The word "new" is, I think, a straightforward word for Milton; it is a synonym for "fresh," indicating that ground has been passed over which will not be traveled upon again, and that the ground which lies beyond is in some ways unconnected to that which has been traveled. Yet the spatial motion forward is in some conflict with the temporal motion of the daily cycle renewing itself—"To morrow." This division—temporal repetition, spatial progress—may be a common settlement for the work of mourning, though its inverse may be just as common, or more so.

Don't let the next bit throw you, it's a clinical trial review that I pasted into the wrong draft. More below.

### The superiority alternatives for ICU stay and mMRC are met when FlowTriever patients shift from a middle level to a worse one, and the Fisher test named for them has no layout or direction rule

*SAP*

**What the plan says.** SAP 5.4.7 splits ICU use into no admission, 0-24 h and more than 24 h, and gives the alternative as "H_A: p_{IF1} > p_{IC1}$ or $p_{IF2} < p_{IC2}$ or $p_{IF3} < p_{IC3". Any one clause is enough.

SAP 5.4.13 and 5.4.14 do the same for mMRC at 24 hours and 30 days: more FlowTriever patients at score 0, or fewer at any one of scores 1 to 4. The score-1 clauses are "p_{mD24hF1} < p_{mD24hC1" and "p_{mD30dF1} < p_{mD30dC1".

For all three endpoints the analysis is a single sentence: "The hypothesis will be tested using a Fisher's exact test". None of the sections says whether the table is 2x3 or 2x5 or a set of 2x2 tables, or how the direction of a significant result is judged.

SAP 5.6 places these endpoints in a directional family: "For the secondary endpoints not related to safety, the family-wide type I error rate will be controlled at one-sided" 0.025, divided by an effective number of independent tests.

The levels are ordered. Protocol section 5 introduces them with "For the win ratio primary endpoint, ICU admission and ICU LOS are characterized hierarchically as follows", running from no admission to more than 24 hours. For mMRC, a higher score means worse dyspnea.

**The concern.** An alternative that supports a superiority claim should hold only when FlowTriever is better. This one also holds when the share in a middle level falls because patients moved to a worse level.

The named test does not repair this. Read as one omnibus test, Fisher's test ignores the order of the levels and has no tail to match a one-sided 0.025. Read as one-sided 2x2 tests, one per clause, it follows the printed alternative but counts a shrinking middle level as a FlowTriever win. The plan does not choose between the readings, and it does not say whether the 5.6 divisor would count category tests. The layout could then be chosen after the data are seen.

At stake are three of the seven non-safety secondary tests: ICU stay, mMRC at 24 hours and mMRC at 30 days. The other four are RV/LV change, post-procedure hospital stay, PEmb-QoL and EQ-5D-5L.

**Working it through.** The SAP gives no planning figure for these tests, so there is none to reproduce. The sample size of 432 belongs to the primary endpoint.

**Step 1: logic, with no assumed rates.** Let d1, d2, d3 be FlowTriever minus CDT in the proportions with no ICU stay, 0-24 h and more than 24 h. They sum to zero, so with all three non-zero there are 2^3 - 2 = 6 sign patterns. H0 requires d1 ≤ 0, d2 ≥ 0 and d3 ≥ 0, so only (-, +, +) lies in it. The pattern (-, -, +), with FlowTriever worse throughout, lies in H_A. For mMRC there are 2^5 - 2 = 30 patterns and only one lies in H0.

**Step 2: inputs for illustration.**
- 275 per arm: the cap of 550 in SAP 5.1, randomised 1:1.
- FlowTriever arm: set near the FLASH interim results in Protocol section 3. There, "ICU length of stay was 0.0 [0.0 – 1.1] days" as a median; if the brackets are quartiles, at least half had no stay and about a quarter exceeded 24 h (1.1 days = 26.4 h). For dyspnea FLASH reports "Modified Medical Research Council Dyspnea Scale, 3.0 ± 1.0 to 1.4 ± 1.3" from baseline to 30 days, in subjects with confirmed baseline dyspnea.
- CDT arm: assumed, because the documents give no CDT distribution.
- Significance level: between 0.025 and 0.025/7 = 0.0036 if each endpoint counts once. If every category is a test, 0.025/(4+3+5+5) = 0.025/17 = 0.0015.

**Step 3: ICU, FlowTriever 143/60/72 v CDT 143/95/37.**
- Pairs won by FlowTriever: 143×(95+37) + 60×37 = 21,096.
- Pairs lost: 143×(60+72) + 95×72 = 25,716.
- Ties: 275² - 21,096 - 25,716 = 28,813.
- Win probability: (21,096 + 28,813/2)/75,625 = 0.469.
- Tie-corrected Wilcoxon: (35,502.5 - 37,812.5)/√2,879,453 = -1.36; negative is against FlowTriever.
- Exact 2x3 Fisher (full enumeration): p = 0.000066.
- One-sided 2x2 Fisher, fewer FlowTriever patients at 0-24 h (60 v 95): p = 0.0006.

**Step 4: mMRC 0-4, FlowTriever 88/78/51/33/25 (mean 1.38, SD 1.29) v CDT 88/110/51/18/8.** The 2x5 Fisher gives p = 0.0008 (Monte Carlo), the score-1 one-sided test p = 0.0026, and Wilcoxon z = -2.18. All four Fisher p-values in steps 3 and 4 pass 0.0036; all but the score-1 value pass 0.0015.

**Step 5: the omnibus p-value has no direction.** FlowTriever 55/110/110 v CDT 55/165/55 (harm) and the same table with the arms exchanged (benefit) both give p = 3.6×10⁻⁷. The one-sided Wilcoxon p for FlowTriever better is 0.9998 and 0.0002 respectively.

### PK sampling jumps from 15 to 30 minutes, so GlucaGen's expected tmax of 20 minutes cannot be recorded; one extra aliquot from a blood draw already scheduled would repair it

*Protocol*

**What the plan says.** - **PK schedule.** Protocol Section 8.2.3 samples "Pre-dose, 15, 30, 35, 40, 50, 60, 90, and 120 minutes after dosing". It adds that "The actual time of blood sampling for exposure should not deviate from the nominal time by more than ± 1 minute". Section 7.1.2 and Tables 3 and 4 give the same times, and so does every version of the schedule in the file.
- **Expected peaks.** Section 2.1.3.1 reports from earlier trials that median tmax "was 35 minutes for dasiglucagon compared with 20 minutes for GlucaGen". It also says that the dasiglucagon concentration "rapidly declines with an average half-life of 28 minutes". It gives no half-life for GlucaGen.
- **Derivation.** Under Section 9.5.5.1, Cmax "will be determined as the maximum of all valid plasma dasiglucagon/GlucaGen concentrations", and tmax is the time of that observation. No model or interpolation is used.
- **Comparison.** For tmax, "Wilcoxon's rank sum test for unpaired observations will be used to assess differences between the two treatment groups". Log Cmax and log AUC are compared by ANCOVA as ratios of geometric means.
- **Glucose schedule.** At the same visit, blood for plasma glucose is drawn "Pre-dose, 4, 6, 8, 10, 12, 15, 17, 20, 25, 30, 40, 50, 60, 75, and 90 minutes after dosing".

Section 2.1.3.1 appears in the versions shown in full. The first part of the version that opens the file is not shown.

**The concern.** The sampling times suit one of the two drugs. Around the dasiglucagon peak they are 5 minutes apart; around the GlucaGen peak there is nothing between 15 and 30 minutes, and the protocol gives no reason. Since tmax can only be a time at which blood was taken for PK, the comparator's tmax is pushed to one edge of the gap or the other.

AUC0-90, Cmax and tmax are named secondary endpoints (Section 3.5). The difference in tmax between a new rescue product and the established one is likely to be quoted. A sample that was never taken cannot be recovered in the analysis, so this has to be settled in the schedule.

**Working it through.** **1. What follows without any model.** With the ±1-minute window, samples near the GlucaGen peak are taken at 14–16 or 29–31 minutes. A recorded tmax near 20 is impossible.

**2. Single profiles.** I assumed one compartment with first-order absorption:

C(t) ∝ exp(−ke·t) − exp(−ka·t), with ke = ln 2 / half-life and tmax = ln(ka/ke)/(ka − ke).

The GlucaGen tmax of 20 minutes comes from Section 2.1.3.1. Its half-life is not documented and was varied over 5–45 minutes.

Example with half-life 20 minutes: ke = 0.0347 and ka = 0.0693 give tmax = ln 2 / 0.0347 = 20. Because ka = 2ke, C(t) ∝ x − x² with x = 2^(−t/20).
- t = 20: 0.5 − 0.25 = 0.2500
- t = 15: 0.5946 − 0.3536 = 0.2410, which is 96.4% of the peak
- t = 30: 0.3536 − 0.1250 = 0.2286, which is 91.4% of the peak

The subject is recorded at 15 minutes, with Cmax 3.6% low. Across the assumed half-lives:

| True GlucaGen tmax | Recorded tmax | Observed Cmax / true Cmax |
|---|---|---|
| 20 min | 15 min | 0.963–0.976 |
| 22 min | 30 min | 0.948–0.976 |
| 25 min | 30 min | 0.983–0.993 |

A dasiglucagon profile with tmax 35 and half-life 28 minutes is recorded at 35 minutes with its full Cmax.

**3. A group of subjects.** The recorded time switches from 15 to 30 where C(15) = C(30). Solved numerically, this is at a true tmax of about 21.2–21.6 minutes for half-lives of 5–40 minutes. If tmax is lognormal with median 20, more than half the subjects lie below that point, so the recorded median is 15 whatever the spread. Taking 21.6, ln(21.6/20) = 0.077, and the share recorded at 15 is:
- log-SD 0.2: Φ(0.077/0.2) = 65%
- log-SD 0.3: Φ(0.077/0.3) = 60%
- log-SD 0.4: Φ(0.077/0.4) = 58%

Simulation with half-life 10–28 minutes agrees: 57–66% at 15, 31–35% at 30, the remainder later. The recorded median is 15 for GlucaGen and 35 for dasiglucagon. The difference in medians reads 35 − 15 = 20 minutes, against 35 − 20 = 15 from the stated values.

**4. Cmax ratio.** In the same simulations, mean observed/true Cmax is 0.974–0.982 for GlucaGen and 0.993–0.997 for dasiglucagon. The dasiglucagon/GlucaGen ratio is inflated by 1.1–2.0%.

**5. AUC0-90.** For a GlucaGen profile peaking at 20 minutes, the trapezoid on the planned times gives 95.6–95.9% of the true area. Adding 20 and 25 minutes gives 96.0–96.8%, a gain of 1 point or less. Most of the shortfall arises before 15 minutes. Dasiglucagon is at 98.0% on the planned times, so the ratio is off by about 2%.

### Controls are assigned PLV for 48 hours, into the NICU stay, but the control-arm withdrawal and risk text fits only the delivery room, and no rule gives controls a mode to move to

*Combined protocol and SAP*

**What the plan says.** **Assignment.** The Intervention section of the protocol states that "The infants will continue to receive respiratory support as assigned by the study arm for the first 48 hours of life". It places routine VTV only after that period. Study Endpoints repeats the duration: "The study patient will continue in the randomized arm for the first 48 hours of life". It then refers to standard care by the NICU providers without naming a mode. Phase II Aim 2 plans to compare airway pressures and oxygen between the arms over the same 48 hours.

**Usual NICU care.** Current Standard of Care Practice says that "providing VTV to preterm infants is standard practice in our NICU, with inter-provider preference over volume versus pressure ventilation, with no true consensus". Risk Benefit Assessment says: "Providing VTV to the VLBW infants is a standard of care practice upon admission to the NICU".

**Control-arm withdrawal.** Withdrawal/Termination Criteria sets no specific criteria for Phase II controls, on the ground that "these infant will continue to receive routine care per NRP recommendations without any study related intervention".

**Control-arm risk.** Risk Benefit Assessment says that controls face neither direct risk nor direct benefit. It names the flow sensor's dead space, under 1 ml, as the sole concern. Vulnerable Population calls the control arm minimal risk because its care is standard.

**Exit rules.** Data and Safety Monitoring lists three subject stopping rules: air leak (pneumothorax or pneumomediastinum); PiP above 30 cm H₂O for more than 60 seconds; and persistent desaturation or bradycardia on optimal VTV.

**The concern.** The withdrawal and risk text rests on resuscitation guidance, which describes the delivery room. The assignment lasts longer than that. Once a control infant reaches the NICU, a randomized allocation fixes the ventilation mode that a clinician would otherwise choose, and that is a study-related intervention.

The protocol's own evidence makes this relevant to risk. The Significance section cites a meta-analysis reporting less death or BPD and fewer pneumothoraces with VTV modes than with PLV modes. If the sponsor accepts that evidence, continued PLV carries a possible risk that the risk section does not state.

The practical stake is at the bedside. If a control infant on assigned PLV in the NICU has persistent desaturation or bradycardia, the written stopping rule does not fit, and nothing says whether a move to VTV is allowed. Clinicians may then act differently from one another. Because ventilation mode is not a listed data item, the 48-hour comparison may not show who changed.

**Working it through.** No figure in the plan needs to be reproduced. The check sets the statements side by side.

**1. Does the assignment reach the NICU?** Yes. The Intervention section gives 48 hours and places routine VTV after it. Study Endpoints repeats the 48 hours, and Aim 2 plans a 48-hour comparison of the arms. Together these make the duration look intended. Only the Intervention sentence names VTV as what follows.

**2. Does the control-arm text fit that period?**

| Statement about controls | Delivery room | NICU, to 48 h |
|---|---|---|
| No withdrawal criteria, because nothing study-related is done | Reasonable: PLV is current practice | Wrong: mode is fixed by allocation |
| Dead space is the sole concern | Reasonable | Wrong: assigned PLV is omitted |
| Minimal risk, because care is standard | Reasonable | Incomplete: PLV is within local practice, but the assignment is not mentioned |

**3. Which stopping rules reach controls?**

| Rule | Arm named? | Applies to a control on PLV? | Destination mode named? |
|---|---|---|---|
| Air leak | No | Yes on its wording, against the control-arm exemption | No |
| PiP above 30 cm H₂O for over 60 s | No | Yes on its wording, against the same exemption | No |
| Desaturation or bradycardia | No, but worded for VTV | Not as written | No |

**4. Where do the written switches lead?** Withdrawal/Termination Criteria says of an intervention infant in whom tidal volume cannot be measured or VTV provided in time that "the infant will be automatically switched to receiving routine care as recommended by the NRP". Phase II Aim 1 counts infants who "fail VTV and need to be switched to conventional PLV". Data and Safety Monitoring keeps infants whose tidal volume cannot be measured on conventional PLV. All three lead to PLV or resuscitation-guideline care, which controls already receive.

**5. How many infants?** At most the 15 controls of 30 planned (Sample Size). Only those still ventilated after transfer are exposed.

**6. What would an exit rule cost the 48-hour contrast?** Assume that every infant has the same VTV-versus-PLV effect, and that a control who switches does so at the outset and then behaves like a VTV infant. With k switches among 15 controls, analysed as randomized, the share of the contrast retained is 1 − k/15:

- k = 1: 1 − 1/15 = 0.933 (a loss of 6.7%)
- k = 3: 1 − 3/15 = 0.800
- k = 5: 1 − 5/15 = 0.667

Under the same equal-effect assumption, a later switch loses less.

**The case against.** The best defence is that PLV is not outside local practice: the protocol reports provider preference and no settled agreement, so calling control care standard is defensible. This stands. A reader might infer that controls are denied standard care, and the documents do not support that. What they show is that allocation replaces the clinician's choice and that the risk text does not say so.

Bang's book, on the other hand, treats space and time very differently and not, I think, productively in the end. Space is circular—the repeating wheels make that clear—and enclosed—the many boxes aforementioned. Time is definitively stopped or retraced, but retraced in a hydraulic, see-saw manner—the poet jumps back to an isolated moment in memory, then returns immediately to the atemporal moment of the poem. This binary temporality asks the reader to relinquish depth on behalf of directness, a trade which works occasionally. To some degree, Bang acknowledges the poverty of this treatment of time: in "She Remembers His Hat," she writes "The quality of time is 'poor.' / An abstraction that dissolves / Of its own accord. / There is no language // Unique to time. Devoted. Addicted. / The claustrophobic 'because.'" Time doesn't, unfortunately, dissolve of its own accord; Bang ignores it, and she decides not to create a language for the time she ignores.